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USCIS will reject and return the petitions and associated filing fees to petitioners that were not selected, as well as any cap-subject petitions received after Feb. 27.

In January, the Department of Labor announced a change to its process of issuing labor certifications. As a result, on Feb. 7 USCIS advised of the likely need to conduct an H-2B visa lottery for the second half of FY18. As was noted in that Feb. 7 statement, USCIS would be maintaining a flexible approach to this issue by ensuring H-2B visas were allocated fairly and would not exceed the cap.

USCIS continues to accept H-2B petitions that are exempt from, or not counted towards, the congressionally mandated cap. This includes petitions for the following workers:
•Current H-2B workers in the United States seeking to extend their stay and, if applicable, change the terms of their employment or change their employers;
•Fish roe processors, fish roe technicians, and/or supervisors of fish roe processing; and
•Workers performing labor or services in the Commonwealth of the Northern Mariana Islands and/or Guam, until Dec. 31, 2019.

H-2B petitioners may continue to request premium processing together with their H-2B petition. However, please note that because the final receipt date was one of the first five business days of the filing season, petitions accepted in the lottery will be given a receipt date of March 1, 2018. Premium processing service for these petitions began on that receipt date.

The Supreme Court has agreed to decide whether federal immigration law gives the government the power to indefinitely detain any noncitizen it is considering deporting if the person previously committed certain crimes.

The Supreme Court agreed Monday to consider the issue. Immigration law says that if noncitizens commit a crime for which they can be deported, the government should take them into custody for potential removal when they're released from prison or jail. A person detained immediately can be held indefinitely. The government argues the same is true if the person is released and then later detained for possible removal.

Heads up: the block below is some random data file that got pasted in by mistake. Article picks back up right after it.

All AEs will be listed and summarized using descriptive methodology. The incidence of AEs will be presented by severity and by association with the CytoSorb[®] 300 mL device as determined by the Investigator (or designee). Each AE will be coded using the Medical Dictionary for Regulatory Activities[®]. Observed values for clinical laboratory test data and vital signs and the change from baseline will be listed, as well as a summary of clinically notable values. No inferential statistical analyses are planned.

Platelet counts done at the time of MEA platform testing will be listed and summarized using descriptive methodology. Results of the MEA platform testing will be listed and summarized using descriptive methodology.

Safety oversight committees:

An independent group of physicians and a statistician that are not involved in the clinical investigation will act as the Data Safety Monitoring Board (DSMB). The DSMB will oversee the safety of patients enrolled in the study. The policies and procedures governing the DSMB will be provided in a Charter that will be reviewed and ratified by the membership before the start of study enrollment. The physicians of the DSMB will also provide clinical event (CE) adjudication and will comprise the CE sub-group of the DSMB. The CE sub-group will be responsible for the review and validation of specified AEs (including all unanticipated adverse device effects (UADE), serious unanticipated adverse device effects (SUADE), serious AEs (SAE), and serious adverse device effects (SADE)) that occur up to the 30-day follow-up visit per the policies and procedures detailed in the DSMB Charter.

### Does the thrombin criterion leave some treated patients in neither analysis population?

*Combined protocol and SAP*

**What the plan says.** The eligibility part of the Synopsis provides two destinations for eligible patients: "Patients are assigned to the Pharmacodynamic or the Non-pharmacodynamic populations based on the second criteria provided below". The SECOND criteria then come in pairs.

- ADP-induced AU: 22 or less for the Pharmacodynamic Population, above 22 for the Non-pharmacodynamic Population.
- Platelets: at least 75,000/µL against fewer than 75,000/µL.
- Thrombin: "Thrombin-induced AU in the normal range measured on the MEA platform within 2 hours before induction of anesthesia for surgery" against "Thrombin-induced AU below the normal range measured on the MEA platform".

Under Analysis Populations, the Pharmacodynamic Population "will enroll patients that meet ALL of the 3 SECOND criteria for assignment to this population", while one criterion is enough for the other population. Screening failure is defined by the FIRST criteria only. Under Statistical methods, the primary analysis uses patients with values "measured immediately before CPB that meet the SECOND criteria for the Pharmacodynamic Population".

The U.S. Court of Appeals for the 9th Circuit ruled that noncitizens not promptly detained must be given the opportunity to be released on bond.

Attorneys for a pregnant teen being held in a Texas immigration facility are asking a federal appeals court to reconsider its decision not to order the government to let her obtain an abortion.

Lawyers for the 17-year-old on Sunday asked the U.S. Court of Appeals for the District of Columbia to hold another hearing before all the judges on the court.

A three-judge panel ruled against the teen Friday, giving the government until Oct. 31 to find a sponsor to take in the teen so she could get an abortion on her own.

Her lawyers have accused federal officials of unlawfully restricting the teen's rights. But the U.S. Department of Health and Human Services says it has a policy of "refusing to facilitate" abortions for minors in its care.

An appeals court is blocking, for now, an abortion sought by a pregnant 17-year-old immigrant being held in a Texas facility, ruling that the government should have time to try to release her so she can obtain the abortion outside of federal custody.

A three-judge panel of the U.S. Court of Appeals for the District of Columbia issued its ruling Friday hours after arguments from lawyers for the Trump administration and the teenager. The court ruled 2-1 that the government should have until Oct. 31 to release the girl into the custody of a sponsor, such as an adult relative in the United States. If that happens, she could obtain an abortion if she chooses. If she isn't released, the case can go back to court.